Hand Made Native American Oglala Lakota Indian Horse Dance Stick

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Ashley Monroe - Lakota
Lakota Spirit Horse Dance Stick

HK Item #DS22

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Lakota Spirit Horse  Dance Stick

Hand carved, hand beaded.

Size
14" long from hoof to hoof
3 3/4" tall from ear tips to bottom of elbow
8" tall from ear tips to ends of fringe
Materials
Wood, seed beads, trade cloth, horse hair, hair bone pipe beads, glass and brass pony beads, copper cones, deerskin
Hallmark
Certificate of Authenticity included
Artist
Ashley Monroe, Oglala Lakota

Lakota Spirit Horse  Dance Stick

Lakota Spirit Horse  Dance Stick

Lakota Spirit Horse  Dance Stick

Ashley Monroe - Lakota
Lakota Spirit Horse Dance Stick
Comes with certificate of authenticity.

DS22 - $165 SOLD

See More Horse Sticks

Paula says - "Like many Native Americans the Lakota Monroe family is very patriotic and they incorporate the American flag motif in many of their works."

Lakota Spirit Horse  Dance Stick

Lakota Spirit Horse  Dance Stick

Questions or more details, write

 

Ashley Monroe - Oglaa Lakota

Ashley Monroe is the daughter of Alan Monroe, an award winning artist and fifth generation pipe maker.
About Lakota Sioux

Native American Ceremonial Sticks
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There are many types of sticks used in Native American ceremonies. The hai detoi is a stick of madrona wood with feathers on one end and a flint on the other - it is used by a Pomo (Northern California) shaman during healing ceremonies.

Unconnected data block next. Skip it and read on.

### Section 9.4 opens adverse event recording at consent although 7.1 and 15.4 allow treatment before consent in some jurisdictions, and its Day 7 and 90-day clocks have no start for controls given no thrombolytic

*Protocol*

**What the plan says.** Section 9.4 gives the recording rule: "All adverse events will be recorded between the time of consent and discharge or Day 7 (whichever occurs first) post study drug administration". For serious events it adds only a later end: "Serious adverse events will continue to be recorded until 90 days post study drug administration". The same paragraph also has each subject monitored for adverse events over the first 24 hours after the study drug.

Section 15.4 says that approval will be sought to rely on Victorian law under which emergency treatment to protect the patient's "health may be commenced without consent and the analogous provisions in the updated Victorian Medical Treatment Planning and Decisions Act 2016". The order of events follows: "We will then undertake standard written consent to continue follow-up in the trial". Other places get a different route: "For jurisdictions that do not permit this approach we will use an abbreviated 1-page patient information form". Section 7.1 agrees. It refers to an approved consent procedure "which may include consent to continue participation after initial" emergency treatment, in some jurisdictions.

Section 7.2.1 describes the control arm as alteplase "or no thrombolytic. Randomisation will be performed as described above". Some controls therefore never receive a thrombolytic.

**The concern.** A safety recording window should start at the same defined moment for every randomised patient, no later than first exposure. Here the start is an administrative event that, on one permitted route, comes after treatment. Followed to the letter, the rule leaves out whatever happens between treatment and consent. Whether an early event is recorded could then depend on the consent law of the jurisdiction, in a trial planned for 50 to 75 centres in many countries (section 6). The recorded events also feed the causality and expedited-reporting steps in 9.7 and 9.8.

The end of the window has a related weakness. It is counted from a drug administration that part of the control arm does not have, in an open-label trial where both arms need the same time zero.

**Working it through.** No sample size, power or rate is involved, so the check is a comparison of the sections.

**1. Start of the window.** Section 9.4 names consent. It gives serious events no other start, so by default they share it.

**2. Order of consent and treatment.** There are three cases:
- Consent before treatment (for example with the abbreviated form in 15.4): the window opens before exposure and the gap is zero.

A hatcamuni is an Acoma Pueblo prayer stick. It is made by the individual (or an individual's family member) that is requesting healing. It is cut from a live willow or cedar, may be notched or painted and might have feathers attached to it.

The Zuni bundle up a group of prayer sticks, kaetcine, offer them up to the spirits and then bury or deposit them in a prescribed location.

Lakota Horse Stick - To the Lakota and other Plains Indians, the horse was a working partner that provided transportation when moving, and a heroic companion on hunts and raids and in battle.

When a warrior lost a horse, he would honor the horse by making a horse stick. The effigy would represent the likeness of the horse and be decorated with markings and adornments that recounted the life and achievements of the horse.

The horse stick would then be carried by the warrior in dances to pay tribute to the great horse before other tribal members, most notably those of the Horse Society. By making and carrying the stick, it was hoped that the spirit of the horse would follow the warrior in life and give him added strength and power.

The horse stick was usually made of wood and decorated with paint, leather, fur, feathers, beads and other items.

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